Matthew 25: Chan vs Bell

Daily Scripture readings for August, set #11:

Numbers, chapters 26-27
Psalm 58
Matthew 24:36-51
Romans 7:13-25

Numbers 27 shows the succession of Joshua as Israel’s leader after Moses. God says this of Joshua in verse 18: “Take Joshua the son of Nun, a man in whom is the Spirit, and lay your hand on him.” Being that Pentecost was long in the future, I wonder what it meant for Joshua to be filled with the Spirit. Is this a different kind of “being filled” than in Acts 2?

The overall vibe of Psalm 58 is pretty dark. How do the last few verses fit in with the Biblical themes of love and forgiveness? “The righteous will rejoice when he sees the vengeance; he will bathe his feet in the blood of the wicked. Mankind will say, “Surely there is a reward for the righteous; surely there is a God who judges on earth” (vs 10-11). It’s interesting to me that the vengeance in verse 10 (and even the righteous’ rejoicing about the vengeance) has a purpose in verse 11 – that the earth would acknowledge the Lord.

Matthew 24:36 creates a lot of haze for me in my understanding of the Trinity. “But concerning that day and hour no one knows, not even the angels of heaven, nor the Son, but the Father only.” In trying to wrap my mind around the concept of “three-persons-in-one,” I think I often err on the side of “one.” Jesus and the Father… they are one, as in, the SAME. Clearly they are NOT the same, however, if the Father has knowledge that the Son doesn’t have. What a mystery this doctrine is.

I saw Terrence Malick’s The Tree Of Life a few nights ago with some buddies. It’s a cool film about God’s sovereignty and mankind’s struggle to make sense of the world. During the section of the movie dealing with sin and temptation, the Sean Penn’s character as a young boy quotes Romans 7 in his own words: “For I do not understand my own actions. For I do not do what I want, but I do the very thing I hate” (vs 15). It’s incredibly perceptive of Malick to include this verse as a fundamental component in forming an understanding of life. The world isn’t just full of love and pain, it’s also full of people who, on their own, can’t help but choose the route of pain (nature) instead of love (grace).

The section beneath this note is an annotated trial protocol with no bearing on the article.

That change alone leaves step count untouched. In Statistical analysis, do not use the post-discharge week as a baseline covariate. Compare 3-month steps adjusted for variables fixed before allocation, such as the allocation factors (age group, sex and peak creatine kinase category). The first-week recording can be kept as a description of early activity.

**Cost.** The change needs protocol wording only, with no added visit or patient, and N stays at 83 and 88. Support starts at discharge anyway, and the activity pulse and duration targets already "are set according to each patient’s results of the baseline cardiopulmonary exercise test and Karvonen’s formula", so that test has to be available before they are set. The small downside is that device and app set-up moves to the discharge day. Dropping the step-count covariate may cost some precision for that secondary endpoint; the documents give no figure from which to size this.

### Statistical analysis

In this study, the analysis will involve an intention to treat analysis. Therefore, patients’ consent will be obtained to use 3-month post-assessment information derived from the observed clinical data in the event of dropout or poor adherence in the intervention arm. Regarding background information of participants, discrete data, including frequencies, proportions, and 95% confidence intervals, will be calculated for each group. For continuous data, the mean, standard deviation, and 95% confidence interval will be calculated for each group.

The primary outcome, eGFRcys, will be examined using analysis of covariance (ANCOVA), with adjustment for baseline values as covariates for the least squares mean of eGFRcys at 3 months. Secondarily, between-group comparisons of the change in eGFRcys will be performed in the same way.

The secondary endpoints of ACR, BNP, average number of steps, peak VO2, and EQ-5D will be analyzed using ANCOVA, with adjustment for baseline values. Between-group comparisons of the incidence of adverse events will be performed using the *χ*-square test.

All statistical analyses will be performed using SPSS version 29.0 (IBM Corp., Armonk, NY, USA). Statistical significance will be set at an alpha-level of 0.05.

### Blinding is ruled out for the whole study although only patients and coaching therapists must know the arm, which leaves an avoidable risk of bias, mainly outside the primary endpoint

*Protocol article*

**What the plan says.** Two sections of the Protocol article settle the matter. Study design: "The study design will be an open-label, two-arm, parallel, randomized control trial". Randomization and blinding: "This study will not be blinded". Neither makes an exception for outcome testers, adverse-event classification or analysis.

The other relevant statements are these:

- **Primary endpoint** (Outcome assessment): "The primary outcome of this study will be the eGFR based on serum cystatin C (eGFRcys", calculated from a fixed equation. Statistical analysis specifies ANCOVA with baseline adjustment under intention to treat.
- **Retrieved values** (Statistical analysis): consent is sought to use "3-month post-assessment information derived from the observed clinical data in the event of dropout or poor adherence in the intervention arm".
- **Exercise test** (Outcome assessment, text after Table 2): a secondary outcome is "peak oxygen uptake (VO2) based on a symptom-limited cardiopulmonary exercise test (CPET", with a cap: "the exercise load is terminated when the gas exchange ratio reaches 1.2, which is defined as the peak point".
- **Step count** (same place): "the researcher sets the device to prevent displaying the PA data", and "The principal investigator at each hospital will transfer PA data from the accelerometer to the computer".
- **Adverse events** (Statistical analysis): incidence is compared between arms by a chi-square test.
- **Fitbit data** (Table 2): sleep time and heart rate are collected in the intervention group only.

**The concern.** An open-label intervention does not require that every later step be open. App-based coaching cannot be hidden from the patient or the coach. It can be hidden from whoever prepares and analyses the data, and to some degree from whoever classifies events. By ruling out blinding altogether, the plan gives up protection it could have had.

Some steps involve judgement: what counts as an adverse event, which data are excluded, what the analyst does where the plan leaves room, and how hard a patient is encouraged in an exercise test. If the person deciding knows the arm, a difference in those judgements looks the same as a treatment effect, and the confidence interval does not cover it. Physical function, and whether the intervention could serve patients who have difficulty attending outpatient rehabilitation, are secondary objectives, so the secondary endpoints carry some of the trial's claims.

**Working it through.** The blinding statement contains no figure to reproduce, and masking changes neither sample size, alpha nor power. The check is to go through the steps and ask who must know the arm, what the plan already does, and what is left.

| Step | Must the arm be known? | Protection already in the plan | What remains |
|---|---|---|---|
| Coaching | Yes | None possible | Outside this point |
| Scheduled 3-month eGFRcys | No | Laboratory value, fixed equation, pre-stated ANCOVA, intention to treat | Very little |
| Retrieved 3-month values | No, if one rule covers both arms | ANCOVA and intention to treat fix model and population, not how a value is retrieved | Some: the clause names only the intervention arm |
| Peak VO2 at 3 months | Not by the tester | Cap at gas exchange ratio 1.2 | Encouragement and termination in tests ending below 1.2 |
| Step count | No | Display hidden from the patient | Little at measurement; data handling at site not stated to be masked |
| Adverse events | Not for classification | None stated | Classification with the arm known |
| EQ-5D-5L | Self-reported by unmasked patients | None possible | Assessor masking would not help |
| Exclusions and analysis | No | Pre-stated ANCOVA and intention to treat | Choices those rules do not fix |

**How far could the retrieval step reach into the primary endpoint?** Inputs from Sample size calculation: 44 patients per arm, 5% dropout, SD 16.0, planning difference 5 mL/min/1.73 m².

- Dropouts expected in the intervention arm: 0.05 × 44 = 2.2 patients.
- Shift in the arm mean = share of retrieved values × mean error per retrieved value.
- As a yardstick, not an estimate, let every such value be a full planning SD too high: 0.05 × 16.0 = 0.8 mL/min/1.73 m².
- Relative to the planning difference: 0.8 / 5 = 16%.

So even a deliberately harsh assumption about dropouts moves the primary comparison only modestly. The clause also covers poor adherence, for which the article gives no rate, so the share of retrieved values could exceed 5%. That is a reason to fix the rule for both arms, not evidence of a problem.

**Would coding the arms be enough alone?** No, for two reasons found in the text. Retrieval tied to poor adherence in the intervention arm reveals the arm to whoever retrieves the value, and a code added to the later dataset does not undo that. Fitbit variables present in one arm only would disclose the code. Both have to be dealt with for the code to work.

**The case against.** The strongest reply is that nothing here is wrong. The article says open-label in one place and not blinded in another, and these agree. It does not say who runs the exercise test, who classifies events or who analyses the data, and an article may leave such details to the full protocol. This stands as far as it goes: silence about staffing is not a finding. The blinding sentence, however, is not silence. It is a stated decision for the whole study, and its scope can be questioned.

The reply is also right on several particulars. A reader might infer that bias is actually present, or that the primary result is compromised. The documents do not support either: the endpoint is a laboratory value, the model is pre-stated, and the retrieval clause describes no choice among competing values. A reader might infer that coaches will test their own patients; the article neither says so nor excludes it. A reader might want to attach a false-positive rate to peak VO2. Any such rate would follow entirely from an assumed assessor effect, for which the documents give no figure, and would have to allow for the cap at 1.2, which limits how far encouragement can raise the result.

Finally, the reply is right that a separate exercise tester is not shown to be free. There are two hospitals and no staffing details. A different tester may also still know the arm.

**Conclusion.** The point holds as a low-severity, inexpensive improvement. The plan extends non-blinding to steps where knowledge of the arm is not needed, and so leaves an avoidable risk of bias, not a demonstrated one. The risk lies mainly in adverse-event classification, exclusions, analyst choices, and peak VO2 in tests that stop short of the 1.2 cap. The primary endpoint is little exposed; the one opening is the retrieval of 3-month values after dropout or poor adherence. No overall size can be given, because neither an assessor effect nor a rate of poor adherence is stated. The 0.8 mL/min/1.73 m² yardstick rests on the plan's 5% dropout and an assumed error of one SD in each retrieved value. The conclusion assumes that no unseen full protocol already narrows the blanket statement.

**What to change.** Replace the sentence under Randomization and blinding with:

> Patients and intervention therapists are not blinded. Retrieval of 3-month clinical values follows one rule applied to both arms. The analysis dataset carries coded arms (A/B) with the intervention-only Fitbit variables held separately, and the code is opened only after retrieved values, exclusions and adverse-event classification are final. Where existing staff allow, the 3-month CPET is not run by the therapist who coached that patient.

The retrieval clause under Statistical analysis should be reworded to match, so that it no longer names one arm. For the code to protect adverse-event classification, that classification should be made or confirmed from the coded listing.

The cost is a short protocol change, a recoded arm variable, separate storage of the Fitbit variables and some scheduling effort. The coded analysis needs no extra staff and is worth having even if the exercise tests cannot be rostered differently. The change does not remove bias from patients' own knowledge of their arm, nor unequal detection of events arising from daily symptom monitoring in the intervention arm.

Daily Scripture readings for August, set #12:

Numbers 28-30
Psalm 59
Matthew 25:1-13
Romans 8:1-17

Numbers 29 is another contender for the most boring chapter in the Bible award. It’s amazing that such repetition is included in God’s Word. At this point I have the perspective that anything and everything in the Bible is there for a reason, as I trust that God’s Word is truly GOD’S WORD. And yet, I have no idea why Numbers 29 is in there. God knows.

Psalm 59, like Psalm 58, contains a picture of God’s anger and wrath in retribution. David is seeking shelter in the Lord from his enemies, whom he hopes the Lord will punish. “Consume them in wrath; consume them till they are no more, that they may know that God rules over Jacob to the ends of the earth” (vs 13). Here again is a purpose behind the wrath of God: “that they may know that God rules.” But, it begs the question, how does the knowledge that God rules have any value if you’ve been “consumed”?

I’m reading Francis Chan’s recent book Erasing Hell right now. It’s in large part a response to Rob Bell’s controversial Love Wins, which I read when it was released back in March. Bell’s primary argument is that God will, in the afterlife, essentially give second/third/etc chances to those who didn’t choose Christ in this life. Chan makes specific mention of Matthew 25 in responding to Bell’s claim. “And while they were going to buy, the bridegroom came, and those who were ready went in with him to the marriage feast, and the door was shut. Afterward the other virgins came also, saying, ‘Lord, lord, open to us.’ But he answered, ‘Truly, I say to you, I do not know you’” (vs 10-11). These verses sure SEEM to exclude the option of second chances for salvation in the afterlife. It’s disappointing that Bell didn’t engage Matthew 25 in his book.

Romans 8 brings to fruition Paul’s teaching that the law is not intended to save us, but instead meant to expose humanity’s deep sinfulness. The law then, in showing us our wickedness, also shows us our need for a Savior. “For God has done what the law, weakened by the flesh, could not do” (vs 3). What the law doesn’t do, GOD does. It’s all about God. BUT, this chapter also unpacks how it is that the law fails save us. “For the mind that is set on the flesh is hostile to God, for it does not submit to God’s law; indeed, IT CANNOT. Those who are in the flesh CANNOT please God” (vs 7-8). So, the law’s failure to save us isn’t due to any flaw in the law, but because we are UNABLE to follow it.

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